Thursday, 6 November 2008

Alan Sloman's Big Walk

A good title for today's post. As I explained on this post it was clear what this blog was all about and how subsequently it has evolved into the beast it is today.

My first proper 'Big Walk' was at the tender age of ten, when I clambered up Cadair Idris. Upon reaching the top I was encouraged to run the screes down to the lake seemingly thousands of dizzying feet below. I was just about the last boy to take the plunge as peering over the edge it looked impossibly steep and my vertigo / fear of heights kicked in massively. It was a defining moment for me - I couldn't possibly lose face even though I was the youngest boy on the walk by a good few years. Within minutes I was down at the bottom by the lake and raring to have another go.

That was a massive life lesson and ever since then whenever I have been faced with dizzying uncertainty I think back to that little boy peering down over the edge of the abyss, terrified and the subsequent euphoria of having beaten back the terrors and not letting myself down.

It is amazing what can be achieved when every decision that is available to you all look equally bleak and hopeless. If you try hard enough, grit your teeth and get on with it, it is amazing how things can turn out.

So in a funny sort of way, the title of my blog: "Alan Sloman's Big Walk" is now perhaps more appropriate than ever. My personal life has suffered such a massive shock that only a week or so ago all the choices available were just so ghastly that I was once again that little boy, very alone and very frightened about what was happening to me.

I am now on a Very Big Walk Indeed (and the capitals are important here!) and have started to take the first tentative steps down that massive scree run.

Wish me luck, eh?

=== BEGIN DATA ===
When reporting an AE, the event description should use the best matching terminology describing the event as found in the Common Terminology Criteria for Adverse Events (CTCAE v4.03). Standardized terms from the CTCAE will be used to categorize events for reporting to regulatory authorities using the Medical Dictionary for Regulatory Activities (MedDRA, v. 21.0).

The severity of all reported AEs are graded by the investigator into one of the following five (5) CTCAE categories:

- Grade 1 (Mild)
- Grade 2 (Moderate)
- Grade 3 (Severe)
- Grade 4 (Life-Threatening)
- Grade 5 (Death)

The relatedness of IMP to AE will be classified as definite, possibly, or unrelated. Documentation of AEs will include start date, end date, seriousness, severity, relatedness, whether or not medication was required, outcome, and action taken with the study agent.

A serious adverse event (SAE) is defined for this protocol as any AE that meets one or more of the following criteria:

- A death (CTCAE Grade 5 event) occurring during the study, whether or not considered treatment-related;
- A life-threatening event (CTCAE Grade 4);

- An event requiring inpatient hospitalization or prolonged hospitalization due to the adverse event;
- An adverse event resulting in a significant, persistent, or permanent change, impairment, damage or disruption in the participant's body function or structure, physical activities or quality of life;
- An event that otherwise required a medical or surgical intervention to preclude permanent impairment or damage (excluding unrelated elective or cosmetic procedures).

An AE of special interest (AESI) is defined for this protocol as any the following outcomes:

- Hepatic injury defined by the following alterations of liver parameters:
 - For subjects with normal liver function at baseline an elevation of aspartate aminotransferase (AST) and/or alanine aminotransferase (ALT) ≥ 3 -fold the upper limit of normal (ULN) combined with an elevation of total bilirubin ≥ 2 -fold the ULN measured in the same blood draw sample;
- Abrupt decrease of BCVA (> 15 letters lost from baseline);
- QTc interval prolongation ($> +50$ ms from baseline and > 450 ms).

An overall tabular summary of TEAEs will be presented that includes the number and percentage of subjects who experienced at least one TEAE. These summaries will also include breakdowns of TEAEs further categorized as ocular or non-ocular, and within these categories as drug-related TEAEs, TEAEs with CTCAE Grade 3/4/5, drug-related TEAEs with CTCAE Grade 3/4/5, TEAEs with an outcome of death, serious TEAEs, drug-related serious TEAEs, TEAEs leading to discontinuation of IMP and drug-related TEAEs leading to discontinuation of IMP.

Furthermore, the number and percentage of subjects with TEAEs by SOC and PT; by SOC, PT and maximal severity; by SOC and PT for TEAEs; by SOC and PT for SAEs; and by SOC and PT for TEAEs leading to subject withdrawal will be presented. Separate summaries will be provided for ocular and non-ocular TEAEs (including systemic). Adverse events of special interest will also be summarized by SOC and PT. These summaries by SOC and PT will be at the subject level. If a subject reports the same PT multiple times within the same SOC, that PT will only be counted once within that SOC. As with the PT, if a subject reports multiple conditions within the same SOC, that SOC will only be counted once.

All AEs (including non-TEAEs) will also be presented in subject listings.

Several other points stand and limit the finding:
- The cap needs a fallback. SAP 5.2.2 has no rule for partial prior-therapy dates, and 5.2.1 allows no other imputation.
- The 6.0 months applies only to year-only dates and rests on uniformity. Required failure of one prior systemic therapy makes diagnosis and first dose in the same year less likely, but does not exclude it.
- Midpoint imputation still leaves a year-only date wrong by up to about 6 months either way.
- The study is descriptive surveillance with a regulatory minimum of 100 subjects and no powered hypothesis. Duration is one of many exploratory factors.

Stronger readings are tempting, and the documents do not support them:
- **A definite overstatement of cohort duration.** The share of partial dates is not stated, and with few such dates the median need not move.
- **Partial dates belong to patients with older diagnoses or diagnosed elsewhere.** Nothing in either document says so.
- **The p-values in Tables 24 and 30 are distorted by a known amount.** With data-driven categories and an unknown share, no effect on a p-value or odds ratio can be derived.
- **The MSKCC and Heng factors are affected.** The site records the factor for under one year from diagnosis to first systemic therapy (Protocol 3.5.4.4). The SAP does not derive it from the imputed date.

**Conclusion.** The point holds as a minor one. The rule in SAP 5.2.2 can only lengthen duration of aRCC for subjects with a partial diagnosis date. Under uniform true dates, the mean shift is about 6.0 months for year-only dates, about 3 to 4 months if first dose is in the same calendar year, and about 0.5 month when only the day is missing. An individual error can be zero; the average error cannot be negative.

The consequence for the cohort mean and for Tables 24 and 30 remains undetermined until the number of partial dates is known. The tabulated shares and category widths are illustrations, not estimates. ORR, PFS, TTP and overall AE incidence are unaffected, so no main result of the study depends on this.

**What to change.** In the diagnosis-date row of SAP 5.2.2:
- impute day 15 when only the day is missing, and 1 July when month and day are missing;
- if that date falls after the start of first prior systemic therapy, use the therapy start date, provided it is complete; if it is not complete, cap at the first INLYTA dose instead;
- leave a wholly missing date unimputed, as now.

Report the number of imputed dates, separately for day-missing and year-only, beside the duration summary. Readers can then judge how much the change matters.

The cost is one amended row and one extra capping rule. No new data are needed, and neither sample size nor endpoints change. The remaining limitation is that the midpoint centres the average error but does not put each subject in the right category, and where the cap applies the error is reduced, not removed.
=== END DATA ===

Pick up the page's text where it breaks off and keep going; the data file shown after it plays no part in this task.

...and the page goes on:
1. Keep on walking, Alan, but wear a sound pair of boots; remember...Semper in excrementum ergo, solum profundum est qui veriat'
    Good luck!

  2. I can understand your feelings Alan but if you could overcome your fear of the Foxes Path at that age, you have nothing to fear for the future!

  3. While we can empathise, we can't fully understand your pain. Be assured though, there are people who care for you even though we may not have met you. Hopefully you can take some solace from that. You are not alone.


  4. Back in '97 I took a sort of 'discover yourself' course and I had to take something with me that was dear to me. I showed the others my Scarpa's and they asked why I had chosen my boots. They symbolized my discovery of Scotland and it's mountains and my discovery of going abroad on my own. A major step for me. It gave me confidence and a few months later I met my wife. I've been coming to Scotland since on a regular basis and even did The Challenge. An achievement that would never have been possible if it weren't for that first pair of boots.


  5. Thinking of you, Alan. And if you wake up one morning and want a change of scenery 4500 miles SW of you, just say when.


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